By Vinod Moonesinghe/Factum
Colombo, January 30: A 2002 poll carried out by the BBC, accompanying its TV series “Great Britons”, found that most viewers fancied wartime Prime Minister Winston Churchill as the “Greatest Briton”. His sole claim to fame lay in making stirring speeches when the British Empire stood on the threshold of defeat.
Yet his pro-US policies and inflexible opposition to de-colonization led more to Britain’s decline than any action by any British leader before Margaret Thatcher. His peacetime praise of Hitler, and his blaming of the Jews for Nazi anti-Semitism, show his allegiance to the concept of Empire, rather than to the British people. The selection of such a racist, imperialist bigot says much about modern British historiography and the power of the media.
The respondents also selected Horatio Nelson, Duke of Bronte, in ninth place. The admiral, who has long graced the pages of British imperialism and of English national pride, laid the foundations for the century-long Pax Britannica with his posthumous victory at the 1805 naval Battle of Trafalgar. His contemporary Arthur Wellesley, Duke of Wellington, whose defeat of Napoleon Bonaparte at the 1815 Battle of Waterloo began Britain’s 99 years as “sole superpower”, did not make it into the top ten.
Plassey to Assaye
The British Empire which Churchill espoused so fiercely and anachronistically might not have existed, at least not in the form it did, without the victories of Nelson and Wellington. A grateful British establishment rewarded Nelson’s memory with a 5.5 metre statue, atop an eponymous, 46-metre column at Trafalgar Square; and Wellington’s by the massive, Romanesque Wellington’s Arch at Green Park (both in London).
But these victories in turn might not have been possible but for the actions of an obscure English East India Company (EEIC) commissary lieutenant, Robert Clive – who never made it to the BBC’s list of 100.
Clive should probably have been credited as the true founder of the British Empire. He later received an Irish peerage as Lord Clive of India, mainly for defeating the French-influenced Moghul Nawab of Bengal Siraj Ud Daulah at the Battle of Plassey (Palashi) – described famously by eminent historian K. M. Pannikar as “a transaction, not a battle, a transaction by which the compradors of Bengal… sold the Nawab to the East India Company.”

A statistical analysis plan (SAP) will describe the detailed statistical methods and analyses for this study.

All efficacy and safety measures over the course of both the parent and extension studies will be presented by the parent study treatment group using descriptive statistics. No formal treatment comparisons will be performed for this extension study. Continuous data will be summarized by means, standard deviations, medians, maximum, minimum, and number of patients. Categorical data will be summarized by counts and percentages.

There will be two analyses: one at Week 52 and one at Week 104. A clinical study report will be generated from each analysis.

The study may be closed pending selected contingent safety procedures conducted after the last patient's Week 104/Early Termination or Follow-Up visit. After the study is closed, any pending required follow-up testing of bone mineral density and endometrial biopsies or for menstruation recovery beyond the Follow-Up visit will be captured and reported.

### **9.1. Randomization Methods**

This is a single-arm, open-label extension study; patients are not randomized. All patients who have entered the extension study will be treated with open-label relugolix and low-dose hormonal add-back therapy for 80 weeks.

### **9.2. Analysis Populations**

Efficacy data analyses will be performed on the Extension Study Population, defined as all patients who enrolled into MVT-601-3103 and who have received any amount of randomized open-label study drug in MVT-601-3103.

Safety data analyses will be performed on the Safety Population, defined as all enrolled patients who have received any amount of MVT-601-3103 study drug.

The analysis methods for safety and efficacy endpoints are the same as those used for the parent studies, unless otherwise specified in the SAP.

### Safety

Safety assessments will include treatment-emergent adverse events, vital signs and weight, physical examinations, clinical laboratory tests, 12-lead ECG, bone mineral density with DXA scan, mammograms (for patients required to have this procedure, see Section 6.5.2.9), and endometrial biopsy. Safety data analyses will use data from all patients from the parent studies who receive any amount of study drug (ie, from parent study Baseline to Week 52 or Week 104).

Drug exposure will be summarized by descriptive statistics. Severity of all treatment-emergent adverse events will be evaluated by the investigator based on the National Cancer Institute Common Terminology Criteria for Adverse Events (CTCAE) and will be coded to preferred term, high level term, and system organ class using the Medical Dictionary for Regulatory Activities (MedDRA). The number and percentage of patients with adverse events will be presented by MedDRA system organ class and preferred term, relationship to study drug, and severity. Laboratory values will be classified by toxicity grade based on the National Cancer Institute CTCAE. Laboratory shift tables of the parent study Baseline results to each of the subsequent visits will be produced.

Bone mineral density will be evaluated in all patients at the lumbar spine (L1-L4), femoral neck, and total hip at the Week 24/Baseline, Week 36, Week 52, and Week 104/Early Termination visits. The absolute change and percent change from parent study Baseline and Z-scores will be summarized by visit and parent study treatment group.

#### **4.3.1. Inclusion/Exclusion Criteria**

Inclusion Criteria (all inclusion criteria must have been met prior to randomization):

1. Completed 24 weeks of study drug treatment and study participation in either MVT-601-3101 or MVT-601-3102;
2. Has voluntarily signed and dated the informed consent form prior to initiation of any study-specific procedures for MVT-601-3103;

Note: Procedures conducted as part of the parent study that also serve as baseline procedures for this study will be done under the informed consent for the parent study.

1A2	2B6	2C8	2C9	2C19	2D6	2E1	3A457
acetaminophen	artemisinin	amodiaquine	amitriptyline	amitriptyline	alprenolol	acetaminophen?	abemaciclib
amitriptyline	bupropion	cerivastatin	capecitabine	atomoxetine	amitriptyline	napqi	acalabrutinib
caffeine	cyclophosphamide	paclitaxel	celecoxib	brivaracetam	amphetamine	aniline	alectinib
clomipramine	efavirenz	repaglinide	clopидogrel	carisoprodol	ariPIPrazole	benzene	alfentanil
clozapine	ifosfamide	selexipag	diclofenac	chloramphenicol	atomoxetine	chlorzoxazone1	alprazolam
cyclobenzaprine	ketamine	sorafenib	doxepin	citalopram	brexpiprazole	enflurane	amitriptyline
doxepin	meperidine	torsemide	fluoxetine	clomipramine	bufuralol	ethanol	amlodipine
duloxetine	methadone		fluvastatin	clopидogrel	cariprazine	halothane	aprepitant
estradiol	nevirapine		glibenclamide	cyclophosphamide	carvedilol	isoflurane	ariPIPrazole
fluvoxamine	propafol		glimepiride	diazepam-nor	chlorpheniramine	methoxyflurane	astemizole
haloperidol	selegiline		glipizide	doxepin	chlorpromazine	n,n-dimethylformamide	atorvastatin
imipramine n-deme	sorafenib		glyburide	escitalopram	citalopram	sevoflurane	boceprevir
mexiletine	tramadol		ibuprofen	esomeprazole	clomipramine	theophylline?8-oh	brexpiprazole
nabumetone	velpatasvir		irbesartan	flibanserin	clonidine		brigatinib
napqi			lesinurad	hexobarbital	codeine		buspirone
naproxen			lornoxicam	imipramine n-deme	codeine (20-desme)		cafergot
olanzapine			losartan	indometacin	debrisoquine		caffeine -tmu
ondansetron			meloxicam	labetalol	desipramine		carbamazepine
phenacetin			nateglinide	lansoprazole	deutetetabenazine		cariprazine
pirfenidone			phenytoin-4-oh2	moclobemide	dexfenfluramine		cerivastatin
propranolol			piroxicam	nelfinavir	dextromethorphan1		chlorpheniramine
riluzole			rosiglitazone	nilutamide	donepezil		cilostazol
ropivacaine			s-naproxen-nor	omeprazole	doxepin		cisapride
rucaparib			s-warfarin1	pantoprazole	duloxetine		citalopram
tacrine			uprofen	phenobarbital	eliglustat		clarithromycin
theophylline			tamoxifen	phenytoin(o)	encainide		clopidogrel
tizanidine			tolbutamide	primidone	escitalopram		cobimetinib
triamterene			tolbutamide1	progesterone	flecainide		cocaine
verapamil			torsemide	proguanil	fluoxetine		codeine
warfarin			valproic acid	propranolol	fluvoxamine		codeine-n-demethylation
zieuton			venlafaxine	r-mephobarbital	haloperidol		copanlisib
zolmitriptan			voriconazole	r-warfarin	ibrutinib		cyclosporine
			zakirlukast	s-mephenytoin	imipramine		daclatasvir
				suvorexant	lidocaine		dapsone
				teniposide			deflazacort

This 1757 victory apparently sealed the fate of India, although the EEIC had many subsequent setbacks, and many struggles on its journey to paramountcy over the subcontinent – which it achieved by Wellington’s defeat of the Maratha Confederacy at the 1803 Battle of Assaye.
However, the importance of Plassey cannot be gainsaid. During the 18th century, India may have been the world’s richest country, even surpassing China, and accounted for an estimated 25% of the world’s industrial production; Britain accounted for just 2%. Its acquisition by Britain made it more than just the “jewel in the crown”, but the “crown” itself.
The economist Utsa Patnaik, reviewing nearly two centuries worth of data, estimated that between 1765 and 1938 the British extracted (by what Karl Marx called “primitive accumulation”) from India about US$ 45 trillion in wealth, equivalent to 17 times the United Kingdom’s current GDP.
According to economic historian Angus Maddison, the process impoverished India, plunging its world GDP share from 27% in 1700 to 3% in 1950. This wealth, together with that from slave labor in the West Indies, drove the Industrial Revolution, making Britain “the workshop of the world” and providing it the wherewithal to fight more wars.
Plassey had a prologue, six years earlier. The Mughal Empire, in terminal decline, had lost control of its southern satrapies. A nominal Moghul subordinate, the Nizam of Hyderabad, ruled over the dominions centred on Hyderabad. Another, the Nawab of the Carnatic, legally a deputy of the Nizam, ruled over the eastern seaboard.